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Thomas Coville sets solo around-the-world record with North Sails 3Di
Some athletes are endurance runners, others sprint. If Thomas Coville were a runner he would be the former, with a jet-pack.
On Sunday he accomplished his lifelong goal of breaking the record for sailing solo, non-stop around-the-world. As a matter of fact, he smashed it by over eight days.
The French sailor boasts a myriad of offshore sailing experience beginning in the 1997 Mini Transat, sailing across the Atlantic alone on a 6.5m boat. He later moved onto the Vendée Globe, around the world alone on a 60ft monohull. He sailed in crewed offshore races such as the Volvo Ocean Race, winning with Team Groupama in 2011-12. He also won two benchmark solo offshore races – the Route du Rhum in 1998 and the Transat Jacques Fabre 1999. It has all been in preparation for this ultimate challenge: to set the solo, non-stop, around the world sailing record. Thomas Coville finally achieved his dream, on Christmas Day 2016, after four prior attempts.
Thomas joins Dame Ellen MacArthur and Francis Joyon in a prestigious, small group of three multihull sailors who have sailed around the world, nonstop. The difference with Thomas’s tour du monde is his daily average speed, not to mention the difficulty a 31 meter Ultime trimaran imposes on a sailor. These make his achievement unique, incredible, amazing, and quite surprising, even for those closely involved with his campaign.
“Sometime after Thomas’s departure, I joked that it would be perfect if he finished in 48 days to match his age,” said Gautier Sergent, a comrade of Thomas’s and the North Sails designer for the Sodebo Ultime campaign. “It was so funny at the time because we never predicted he could finish that quickly. In the end, it was 49 days… and we are all in disbelief.”
North Sails has a long-standing relationship with Sodebo, and Gautier bonded with Thomas during his stint on Groupama 4 in the Volvo Ocean Race 2011-2012. Gautier was the sail designer for that program, too, and many offshore programs before and after.
“From this and past experiences with Ultime campaigns, I can say that sailing these boats is tough, they are unforgiving. If you lose your concentration for two minutes, the boat will take over, and you risk breaking equipment in what quickly spirals into life-threatening situations. You can not back off and 49 days of intense sailing is a long time to maintain your mental focus and physical strength.”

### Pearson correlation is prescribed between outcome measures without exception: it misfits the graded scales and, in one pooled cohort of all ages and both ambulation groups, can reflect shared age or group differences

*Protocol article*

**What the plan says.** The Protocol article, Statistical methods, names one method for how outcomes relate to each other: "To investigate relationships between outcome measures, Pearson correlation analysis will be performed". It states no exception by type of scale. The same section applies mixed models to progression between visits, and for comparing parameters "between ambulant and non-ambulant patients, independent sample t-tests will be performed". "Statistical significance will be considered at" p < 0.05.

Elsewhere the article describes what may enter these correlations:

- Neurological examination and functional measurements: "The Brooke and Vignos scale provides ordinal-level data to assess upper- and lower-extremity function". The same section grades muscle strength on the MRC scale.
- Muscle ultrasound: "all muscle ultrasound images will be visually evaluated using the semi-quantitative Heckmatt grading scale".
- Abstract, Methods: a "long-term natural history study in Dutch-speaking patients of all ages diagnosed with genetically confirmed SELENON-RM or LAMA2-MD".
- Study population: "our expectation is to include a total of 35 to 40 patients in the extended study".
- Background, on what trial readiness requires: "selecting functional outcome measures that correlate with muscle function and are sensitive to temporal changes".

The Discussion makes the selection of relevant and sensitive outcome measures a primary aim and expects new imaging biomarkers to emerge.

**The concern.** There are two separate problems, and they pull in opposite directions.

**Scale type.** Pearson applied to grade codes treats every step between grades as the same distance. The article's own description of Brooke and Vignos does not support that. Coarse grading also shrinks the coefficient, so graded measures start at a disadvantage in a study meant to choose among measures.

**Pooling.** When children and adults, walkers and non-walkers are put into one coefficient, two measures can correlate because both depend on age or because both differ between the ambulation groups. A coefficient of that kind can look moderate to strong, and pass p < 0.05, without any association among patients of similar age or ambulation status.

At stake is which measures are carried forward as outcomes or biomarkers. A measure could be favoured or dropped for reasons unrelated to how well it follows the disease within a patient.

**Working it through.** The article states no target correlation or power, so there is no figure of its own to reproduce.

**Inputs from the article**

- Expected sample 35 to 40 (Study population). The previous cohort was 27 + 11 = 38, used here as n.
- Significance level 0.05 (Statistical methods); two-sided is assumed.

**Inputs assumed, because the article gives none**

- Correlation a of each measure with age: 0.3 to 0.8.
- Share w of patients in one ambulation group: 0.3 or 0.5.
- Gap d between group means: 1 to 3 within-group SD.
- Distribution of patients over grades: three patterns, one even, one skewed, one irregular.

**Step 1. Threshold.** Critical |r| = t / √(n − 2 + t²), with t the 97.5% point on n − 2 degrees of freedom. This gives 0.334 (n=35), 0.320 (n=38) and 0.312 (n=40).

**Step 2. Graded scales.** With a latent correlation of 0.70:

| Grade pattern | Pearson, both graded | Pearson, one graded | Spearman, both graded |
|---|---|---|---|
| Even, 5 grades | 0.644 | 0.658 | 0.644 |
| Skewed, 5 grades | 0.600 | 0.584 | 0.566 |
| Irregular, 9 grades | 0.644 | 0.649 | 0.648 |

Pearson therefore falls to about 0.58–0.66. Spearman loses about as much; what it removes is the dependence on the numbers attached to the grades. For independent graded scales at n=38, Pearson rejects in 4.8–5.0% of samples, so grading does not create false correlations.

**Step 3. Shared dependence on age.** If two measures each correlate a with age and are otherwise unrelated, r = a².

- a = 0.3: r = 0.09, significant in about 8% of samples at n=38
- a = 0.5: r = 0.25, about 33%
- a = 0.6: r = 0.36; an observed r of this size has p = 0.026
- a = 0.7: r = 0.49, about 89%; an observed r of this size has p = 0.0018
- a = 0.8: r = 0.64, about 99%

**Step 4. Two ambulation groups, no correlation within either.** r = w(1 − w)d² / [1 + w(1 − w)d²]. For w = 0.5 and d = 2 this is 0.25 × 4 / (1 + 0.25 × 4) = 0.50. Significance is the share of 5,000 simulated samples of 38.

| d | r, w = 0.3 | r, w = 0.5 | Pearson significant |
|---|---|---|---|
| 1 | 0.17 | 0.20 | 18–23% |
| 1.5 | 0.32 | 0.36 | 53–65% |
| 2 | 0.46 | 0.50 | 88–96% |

Gautier works collaboratively with Sodebo’s appointed sail coordinator, Loic Le Mignon and North Sails expert, Quentin Ponroy. The sail design team is part of a wider group of trusted designers, engineers, craftsmen, meteorologists, sailors and coaches, marketers, and operations professionals that make up Sodebo Ultime. Numerous times Thomas credits his achievement, while a “solo” sailing record, to the people who have supported and pushed him on the record-breaking journey, not to mention four prior attempts. It takes a lot of faith to take a leap into the unknown hoping each person got his contribution right.
Addressing the challenge, and nodding to his support, Thomas explained:
“For example, when you leave Brest and you know that the weather sequence is going to be difficult in the South Atlantic, but in the end, you turn this seemingly bad window into a good one because you gybe 20 times in 48h along the ice limit to extricate yourself from the St. Helena high. I did what was needed to turn this route into a good one. So there is, at the same time, a share of risk, a part of chance, and a share of fortune that you create. It is a window, and you can decide to open it or leave it closed. For me, Jean-Luc Nélias, Sam Davies, Thierry Douillard, have an analysis that they propose to me, and sometimes they challenge me, push me, Jean-Luc pushes me a lot. Then there is the third parameter of technological breakdown. This boat is faster down the Atlantic and in the Southern Ocean. But the counterpart of that is it’s more physical to maneuver. The gennaker is 120 kg, or even 130 when it gets wet, and there it becomes a huge physical commitment. I did not spare myself, and I do not think I have done fewer maneuvers than if the boat was crewed.”
He didn’t let up for 49 days, an intensity unmatched, apparent in his average boat speed of 24 knots over 28,400 nautical miles. What any sailor can learn from Thomas Coville is that determination and a passion for the process pay off.
“What I would like to keep from this record is not so much the 49 days and 3 hours, it’s mostly the way I traveled, I fell, I got up, I dared. Ten years, a dream very difficult to reach, but a dream that I lived, that I live.”